by MATLAB® include several different objects, all of which can be given a handle.
The fundamental graphics object is the figure. Layered on top of the figure is the
axis object, and layered on top of that is the actual plot object. Each of these objects
includes properties that can be determined with the get function or changed with
the set function. If you don’t know the appropriate handle name, the function
gcf (get current figure) returns the current figure handle and gca (get current
axis) returns the current axis handle. The set function is used to change the properties of a MATLAB® object. For example, to change the color of a plot (the line
you drew) named h, use
set(h,'color','red')
Animation in MATLAB® is handled with one of two techniques: redrawing and
erasing, or creating a movie. Usually, redrawing and erasing is easier for animations
which represent data that can be quickly computed and are not visually complicated.
For tasks that take significant computing power, it is generally easier to capture individual frames and then combine them into a movie to be viewed at a later time.
Complex surfaces are often difficult to visualize, especially since there may be
surfaces underneath other surfaces. It is possible to render these hidden surfaces
with a specified transparency, which allows us to see the obscured details. This is
accomplished with the alpha function. The input to this function can vary between
0 and 1, ranging from completely transparent to opaque.
To make surfaces easier to interpret, by default hidden lines are not drawn.
The hidden off command forces the program to draw these lines.
Although MATLAB® includes an extensive lighting-manipulation capability, it
is usually sufficient to turn the direct-lighting function on or off. By default, the
lighting is diffuse, but it can be changed to direct with the camlight function.
Volume-visualization techniques allow us to display three-dimensional data a
number of different ways. Volume data fall into two categories: scalar and vector
data. Scalar data involve properties such as temperature or pressure, and vector
data include properties such as velocities or forces. The MATLAB® help function
contains numerous examples of visualization techniques.
MATLAB® SUMMARY
The following MATLAB® summary lists and briefly describes all of the special characters, commands, and functions that were defined in this chapter.
Commands and Functions
alpha
sets the transparency of the current plot object
axis
controls the properties of the figure axis
bone
colormap that makes an image look like an X-ray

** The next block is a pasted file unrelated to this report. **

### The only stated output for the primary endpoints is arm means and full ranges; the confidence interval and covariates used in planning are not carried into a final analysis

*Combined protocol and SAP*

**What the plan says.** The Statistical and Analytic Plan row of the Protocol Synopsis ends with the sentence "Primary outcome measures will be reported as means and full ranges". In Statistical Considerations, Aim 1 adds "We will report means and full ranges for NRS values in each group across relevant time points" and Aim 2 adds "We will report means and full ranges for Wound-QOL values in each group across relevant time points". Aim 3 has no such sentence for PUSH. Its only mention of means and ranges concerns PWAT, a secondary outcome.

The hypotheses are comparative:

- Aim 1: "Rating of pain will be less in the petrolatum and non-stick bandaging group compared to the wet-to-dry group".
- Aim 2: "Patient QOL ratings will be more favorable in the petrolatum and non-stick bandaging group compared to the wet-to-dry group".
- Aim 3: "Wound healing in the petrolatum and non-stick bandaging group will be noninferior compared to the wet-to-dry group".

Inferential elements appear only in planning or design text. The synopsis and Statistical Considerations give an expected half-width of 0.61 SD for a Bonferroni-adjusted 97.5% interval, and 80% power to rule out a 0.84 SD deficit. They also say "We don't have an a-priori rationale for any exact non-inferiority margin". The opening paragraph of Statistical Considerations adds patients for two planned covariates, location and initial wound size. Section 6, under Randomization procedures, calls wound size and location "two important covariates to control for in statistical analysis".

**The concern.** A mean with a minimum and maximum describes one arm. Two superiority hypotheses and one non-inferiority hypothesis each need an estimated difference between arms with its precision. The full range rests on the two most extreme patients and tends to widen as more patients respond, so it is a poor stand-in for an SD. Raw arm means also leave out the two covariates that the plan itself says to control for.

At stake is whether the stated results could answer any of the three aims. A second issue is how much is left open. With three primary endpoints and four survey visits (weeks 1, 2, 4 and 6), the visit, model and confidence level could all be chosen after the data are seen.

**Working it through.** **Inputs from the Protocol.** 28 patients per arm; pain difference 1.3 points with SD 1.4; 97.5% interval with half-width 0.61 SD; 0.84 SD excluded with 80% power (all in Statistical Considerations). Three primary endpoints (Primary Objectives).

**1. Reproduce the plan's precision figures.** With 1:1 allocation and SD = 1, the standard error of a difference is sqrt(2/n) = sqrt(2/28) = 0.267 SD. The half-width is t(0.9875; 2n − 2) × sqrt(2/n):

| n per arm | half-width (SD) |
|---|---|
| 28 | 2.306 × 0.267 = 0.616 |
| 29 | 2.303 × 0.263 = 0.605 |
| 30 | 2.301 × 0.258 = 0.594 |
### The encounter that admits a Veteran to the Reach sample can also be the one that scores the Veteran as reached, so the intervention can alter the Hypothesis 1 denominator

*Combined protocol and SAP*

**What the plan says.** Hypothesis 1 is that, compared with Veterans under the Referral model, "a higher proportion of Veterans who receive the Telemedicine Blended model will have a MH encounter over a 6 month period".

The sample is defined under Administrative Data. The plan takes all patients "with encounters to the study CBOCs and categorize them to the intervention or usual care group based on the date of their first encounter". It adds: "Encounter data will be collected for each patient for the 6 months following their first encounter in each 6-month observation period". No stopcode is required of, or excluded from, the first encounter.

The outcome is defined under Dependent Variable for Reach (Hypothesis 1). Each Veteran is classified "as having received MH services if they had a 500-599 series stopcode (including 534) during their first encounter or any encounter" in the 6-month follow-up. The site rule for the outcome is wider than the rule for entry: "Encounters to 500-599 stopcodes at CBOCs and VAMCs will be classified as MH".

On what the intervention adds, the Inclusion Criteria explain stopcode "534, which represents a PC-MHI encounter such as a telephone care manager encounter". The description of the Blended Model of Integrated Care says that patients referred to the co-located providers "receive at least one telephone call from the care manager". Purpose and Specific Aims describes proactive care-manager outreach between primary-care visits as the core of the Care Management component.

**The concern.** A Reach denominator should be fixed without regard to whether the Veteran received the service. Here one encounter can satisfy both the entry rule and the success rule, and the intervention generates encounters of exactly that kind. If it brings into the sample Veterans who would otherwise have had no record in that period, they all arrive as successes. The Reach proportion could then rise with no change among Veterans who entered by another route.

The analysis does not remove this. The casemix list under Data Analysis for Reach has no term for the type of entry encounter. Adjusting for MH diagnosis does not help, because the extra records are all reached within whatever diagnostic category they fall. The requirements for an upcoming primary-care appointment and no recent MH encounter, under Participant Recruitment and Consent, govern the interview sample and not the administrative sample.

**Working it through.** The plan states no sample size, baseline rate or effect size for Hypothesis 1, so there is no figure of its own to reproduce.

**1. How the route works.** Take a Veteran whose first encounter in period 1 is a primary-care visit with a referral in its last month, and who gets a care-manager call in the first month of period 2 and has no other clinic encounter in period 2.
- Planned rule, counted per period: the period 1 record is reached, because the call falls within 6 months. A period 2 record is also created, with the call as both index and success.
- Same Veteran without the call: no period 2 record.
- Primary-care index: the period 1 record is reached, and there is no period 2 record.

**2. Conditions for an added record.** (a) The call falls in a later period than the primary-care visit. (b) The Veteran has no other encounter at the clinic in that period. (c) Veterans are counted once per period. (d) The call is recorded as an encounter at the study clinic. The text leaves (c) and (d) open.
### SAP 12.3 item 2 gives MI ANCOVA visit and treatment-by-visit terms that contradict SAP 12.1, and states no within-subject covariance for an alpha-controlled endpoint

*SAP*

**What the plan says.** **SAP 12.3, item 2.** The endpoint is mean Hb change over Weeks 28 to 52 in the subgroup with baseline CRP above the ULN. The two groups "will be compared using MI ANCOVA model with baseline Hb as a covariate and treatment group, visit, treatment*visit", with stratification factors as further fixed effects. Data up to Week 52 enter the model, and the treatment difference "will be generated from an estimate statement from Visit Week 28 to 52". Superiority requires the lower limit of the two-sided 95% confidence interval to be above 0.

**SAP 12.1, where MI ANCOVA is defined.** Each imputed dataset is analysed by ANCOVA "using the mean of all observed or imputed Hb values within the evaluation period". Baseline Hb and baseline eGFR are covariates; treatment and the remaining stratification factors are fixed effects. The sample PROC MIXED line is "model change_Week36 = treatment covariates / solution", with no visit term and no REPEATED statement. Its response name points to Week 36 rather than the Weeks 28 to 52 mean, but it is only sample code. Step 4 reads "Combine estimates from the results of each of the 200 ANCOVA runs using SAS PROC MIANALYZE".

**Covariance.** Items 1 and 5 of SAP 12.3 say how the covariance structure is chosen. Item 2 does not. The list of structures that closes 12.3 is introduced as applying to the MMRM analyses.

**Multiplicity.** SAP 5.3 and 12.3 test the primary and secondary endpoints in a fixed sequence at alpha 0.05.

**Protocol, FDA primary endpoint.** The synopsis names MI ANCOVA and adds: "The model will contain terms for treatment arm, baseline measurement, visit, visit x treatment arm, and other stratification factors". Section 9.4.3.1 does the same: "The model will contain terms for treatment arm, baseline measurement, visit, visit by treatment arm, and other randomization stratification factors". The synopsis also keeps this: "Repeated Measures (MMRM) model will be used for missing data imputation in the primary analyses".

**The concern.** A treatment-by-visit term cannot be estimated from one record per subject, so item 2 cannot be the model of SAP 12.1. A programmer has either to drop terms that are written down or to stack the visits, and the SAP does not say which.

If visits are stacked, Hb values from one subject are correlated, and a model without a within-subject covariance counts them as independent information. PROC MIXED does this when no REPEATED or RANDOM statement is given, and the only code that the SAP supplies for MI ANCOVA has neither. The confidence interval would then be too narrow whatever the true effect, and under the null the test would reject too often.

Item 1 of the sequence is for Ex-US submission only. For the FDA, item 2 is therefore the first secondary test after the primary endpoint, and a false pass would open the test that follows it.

cape
sample MATLAB® image file of a cape
camlight
turns the camera light on
(continued )
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Commands and Functions
clown
sample MATLAB® image file of a clown
colormap
defines which colormap should be used by graphing functions
coneplot
creates a plot with markers indicating the direction of input vectors
contourslice
creates a contour plot from a slice of data
detail
sample MATLAB® image file of a section of a Dürer wood carving
drawnow
forces MATLAB® to draw a plot immediately
durer
sample MATLAB® image file of a Dürer wood carving
earth
sample MATLAB® image file of the earth
flujet
sample MATLAB® image file showing fluid behavior
gatlin
sample MATLAB® image file of a photograph
gca
get current axis handle
gcf
get current figure handle
get
returns the properties of a specified object
getframe
gets the current figure and saves it as a movie frame in a structure array
gray
colormap used for gray scale images
hidden off
forces MATLAB® to display obscured grid lines
image
creates a two-dimensional image
imagesc
creates a two-dimensional image by scaling the data
imfinfo
reads a standard graphics file and determines what type of data it contains
imread
reads a graphics file
imwrite
writes a graphics file
isosurface
creates surface-connecting volume data, all of the same magnitude
mandrill
sample MATLAB® image file of a mandrill
movie
plays a movie stored as a MATLAB® structure array
mri
sample MRI data set
pcolor
pseudo color plot (similar to a contour plot)
peaks
creates a sample plot
set
establishes the properties assigned to a specified object
shading
determines the shading technique used in surface plots and pseudo color plots
spine
sample MATLAB® image file of a spine X-ray
wind
sample MATLAB® data file of wind-velocity information
KEY TERMS
handle
image plot
indexed image
intensity image
object
RGB (true color)
scalar data
surface plot
vector data
volume visualization
Problems 579
PROBLEMS
14.1
14.2
On the Internet, find an example of an intensity image, an indexed image,
and an RGB image. Import these images into MATLAB®, and display them
as MATLAB® figures.
A quadratic Julia set has the form:
z1n 12 z1n2 2 c
14.3
The special case where c -0.123 0.745i is called Douday’s rabbit fractal.
Follow Example 14.1, and create an image using this value of c. For the
Mandelbrot image, we started with all z-values equal to 0. You’ll need to
start with z x yi. Let both x and y vary from -1.5 to 1.5.
A quadratic Julia set has the form
z1n 12 z1n2 2 c
The special case where c -0.391 0.587i is called the Siegel disk fractal.
Follow Example 14.1 and create an image using this value of c. For the
Mandelbrot image, we started with all z-values equal to 0. You’ll need to
start with z x yi. Let both x and y vary from -1.5 to 1.5.
14.4
A quadratic Julia set has the form
z1n 12 z1n2 2 c
The special case where c -0.75 is called the San Marco fractal. Follow
Example 14.1 and create an image using this value of c. For the Mandelbrot
image, we started with all z-values equal to 0. You’ll need to start with
z x yi. Let both x and y vary from -1.5 to 1.5.
14.5 Create a plot of the function
y sin 1x2
for x from -2p to 2p
Assign the plot a handle, and use the set function to change the following